Mike Napoli as a Prospect
It was pointed out yesterday that Mike Napoli and Pablo Sandoval should have been included in the list of top position players in 2011 by WAR.
They didn't show up on the Fangraphs list I was using because I hadn't set the "plate appearance" screen to zero. Anyway, Napoli had a WAR of 5.6 last year and Sandoval at 5.5, so let's take a look at how they rated as prospects, beginning with Napoli. Sandoval will follow in a separate post.
Mike Napoli: Napoli was a 17th round pick in 2000 by the Anaheim/Los Angeles Angels, from high school in Cooper City, Florida. He played just 10 games in his pro debut in the Pioneer League and wasn't on my radar as a prospect at all. He played 43 games for Low-A Cedar Rapids in 2001 and hit .229/.352/.400. I actually saw him for the first time and made a notation in my game notebook that he had "impressive raw power" but looked quite rough otherwise. I didn't put him in my 2002 book but would have given him a Grade C if I had.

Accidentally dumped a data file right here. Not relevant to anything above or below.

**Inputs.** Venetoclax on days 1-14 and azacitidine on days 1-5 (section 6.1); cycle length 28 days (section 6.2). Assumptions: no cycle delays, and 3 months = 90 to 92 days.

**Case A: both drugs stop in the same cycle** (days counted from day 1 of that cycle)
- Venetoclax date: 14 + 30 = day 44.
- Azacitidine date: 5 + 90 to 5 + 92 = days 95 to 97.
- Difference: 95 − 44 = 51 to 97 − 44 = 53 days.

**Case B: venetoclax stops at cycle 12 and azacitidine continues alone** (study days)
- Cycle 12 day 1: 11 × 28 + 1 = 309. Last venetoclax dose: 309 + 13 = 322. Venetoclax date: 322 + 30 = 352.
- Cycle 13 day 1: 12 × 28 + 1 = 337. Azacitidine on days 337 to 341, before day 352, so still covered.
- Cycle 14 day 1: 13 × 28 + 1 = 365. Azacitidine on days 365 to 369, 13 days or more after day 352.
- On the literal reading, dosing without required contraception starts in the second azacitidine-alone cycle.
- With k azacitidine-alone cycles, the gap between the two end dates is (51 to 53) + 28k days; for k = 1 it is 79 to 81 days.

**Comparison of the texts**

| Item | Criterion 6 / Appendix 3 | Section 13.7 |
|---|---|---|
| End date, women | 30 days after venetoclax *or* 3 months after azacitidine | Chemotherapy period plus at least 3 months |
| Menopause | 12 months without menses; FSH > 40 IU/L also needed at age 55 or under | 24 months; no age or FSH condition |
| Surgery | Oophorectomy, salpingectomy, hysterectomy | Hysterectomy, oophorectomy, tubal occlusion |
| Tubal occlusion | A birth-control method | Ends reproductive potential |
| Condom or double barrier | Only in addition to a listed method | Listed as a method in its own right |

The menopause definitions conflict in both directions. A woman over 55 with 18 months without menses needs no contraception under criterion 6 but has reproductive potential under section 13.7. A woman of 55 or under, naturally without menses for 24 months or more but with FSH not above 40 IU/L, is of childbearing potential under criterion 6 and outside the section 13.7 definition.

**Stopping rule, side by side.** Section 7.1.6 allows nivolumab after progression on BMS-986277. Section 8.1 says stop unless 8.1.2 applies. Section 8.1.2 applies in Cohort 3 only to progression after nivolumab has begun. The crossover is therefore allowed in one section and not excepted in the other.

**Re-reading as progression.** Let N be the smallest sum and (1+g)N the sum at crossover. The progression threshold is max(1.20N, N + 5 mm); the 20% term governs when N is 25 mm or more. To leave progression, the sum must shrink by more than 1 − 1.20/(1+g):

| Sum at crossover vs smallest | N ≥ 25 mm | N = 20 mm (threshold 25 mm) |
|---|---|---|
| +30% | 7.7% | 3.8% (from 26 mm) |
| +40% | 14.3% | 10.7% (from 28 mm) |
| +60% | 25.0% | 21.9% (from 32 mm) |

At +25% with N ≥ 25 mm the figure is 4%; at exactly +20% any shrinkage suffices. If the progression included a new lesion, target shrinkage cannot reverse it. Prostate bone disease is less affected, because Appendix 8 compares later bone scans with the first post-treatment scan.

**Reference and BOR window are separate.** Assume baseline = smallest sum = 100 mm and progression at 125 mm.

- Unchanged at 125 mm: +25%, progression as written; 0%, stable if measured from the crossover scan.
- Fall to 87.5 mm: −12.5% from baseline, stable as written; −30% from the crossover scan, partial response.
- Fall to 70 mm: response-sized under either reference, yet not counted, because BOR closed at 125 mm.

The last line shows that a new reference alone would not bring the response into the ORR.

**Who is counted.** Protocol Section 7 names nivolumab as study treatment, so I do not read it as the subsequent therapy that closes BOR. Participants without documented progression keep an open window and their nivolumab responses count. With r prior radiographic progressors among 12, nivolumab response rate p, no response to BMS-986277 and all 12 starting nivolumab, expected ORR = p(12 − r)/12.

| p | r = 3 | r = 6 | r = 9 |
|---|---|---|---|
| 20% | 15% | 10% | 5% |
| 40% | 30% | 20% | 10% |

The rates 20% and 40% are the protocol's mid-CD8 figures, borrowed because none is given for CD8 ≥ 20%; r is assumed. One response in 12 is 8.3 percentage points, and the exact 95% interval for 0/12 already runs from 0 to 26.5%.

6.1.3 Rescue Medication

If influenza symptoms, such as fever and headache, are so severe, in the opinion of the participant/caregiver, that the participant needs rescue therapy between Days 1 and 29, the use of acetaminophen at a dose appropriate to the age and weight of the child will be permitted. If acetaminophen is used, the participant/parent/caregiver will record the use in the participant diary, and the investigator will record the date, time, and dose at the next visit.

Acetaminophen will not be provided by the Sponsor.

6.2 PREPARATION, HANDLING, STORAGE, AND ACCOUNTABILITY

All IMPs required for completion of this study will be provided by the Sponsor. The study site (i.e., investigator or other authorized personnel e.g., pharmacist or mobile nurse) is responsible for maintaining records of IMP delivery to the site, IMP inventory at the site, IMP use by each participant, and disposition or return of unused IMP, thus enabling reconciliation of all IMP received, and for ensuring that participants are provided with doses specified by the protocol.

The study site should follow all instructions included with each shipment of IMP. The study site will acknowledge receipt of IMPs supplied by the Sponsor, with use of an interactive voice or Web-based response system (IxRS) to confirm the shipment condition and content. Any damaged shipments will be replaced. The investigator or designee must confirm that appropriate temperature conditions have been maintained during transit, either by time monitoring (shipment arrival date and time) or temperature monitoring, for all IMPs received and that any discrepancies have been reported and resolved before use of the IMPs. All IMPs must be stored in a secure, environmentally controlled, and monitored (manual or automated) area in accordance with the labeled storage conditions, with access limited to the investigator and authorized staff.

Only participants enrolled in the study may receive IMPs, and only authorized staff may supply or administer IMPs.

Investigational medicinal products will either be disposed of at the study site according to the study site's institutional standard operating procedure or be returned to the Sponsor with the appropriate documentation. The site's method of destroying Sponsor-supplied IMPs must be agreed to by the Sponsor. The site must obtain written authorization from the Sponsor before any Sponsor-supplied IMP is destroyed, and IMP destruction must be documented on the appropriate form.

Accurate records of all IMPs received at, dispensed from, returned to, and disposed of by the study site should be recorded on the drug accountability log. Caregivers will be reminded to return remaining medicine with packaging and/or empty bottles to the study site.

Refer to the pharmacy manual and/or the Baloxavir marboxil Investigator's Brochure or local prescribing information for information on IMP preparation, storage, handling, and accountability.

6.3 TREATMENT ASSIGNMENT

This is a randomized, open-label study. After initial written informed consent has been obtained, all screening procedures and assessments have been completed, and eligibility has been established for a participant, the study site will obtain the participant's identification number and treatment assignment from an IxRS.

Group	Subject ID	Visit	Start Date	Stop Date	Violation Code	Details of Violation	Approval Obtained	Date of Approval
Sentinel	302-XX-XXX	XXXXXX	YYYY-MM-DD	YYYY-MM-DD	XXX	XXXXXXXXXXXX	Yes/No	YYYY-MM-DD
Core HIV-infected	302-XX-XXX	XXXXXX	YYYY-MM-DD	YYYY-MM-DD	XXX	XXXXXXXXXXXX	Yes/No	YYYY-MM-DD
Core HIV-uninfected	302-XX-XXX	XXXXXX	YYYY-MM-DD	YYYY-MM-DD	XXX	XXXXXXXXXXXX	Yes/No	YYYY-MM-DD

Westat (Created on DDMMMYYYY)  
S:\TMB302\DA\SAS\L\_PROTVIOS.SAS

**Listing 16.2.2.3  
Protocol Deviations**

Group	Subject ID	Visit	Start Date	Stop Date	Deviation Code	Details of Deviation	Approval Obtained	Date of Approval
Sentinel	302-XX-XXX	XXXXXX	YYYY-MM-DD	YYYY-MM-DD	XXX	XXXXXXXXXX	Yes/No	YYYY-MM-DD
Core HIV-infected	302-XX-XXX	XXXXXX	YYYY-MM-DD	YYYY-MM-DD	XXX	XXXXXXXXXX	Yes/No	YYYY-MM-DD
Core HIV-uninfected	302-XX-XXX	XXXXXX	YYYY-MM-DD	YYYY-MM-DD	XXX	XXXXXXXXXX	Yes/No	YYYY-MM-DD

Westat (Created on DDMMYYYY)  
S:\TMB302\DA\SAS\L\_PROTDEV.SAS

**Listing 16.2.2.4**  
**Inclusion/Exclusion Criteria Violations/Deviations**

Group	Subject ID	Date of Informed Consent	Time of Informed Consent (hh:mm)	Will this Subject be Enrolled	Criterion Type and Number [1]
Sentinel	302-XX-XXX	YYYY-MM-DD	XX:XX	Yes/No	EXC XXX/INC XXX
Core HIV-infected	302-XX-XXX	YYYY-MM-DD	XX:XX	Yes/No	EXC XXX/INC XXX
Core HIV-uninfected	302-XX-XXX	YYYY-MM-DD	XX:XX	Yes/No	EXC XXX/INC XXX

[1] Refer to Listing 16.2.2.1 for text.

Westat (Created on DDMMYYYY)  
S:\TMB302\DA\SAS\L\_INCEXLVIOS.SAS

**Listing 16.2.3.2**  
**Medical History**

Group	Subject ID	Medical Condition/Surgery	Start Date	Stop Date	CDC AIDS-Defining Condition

Still at Cedar Rapids in 2002, he hit .251/.362/.392 with 10 homers and 62 walks in 106 games. I didn't put him in the 2003 book but again he would have rated a Grade C. Moved up to Rancho Cucamonga in 2003, he hit .267/.364/.412 in 47 games. Small sample, injuries, and again a Grade C who didn't impress me enough to put in the book, although the power/walk combination was present.
Napoli hit .282/.393/.539 with 29 homers for Rancho in 2004, earning a Grade C+ in the 2005 book. I wrote "I think a lot of his power will carry forward to higher levels, but he's probably a .240 hitter against good pitching." The review in the book noted a long swing but was pretty positive.
Moved up to Double-A Arkansas for '05, he hit .237/.372/.508 with 31 homers and 88 walks. I gave him another Grade C+, writing that Napoli is "something like a cross between (Matt) LeCroy, Mickey Tettleton, and Rob Deer.
Someone should get some use out of him."
I think the ratings for Napoli were appropriate based on the information available at the time. His career was within the realm of expectation until his huge breakout with the Texas Rangers in 2011.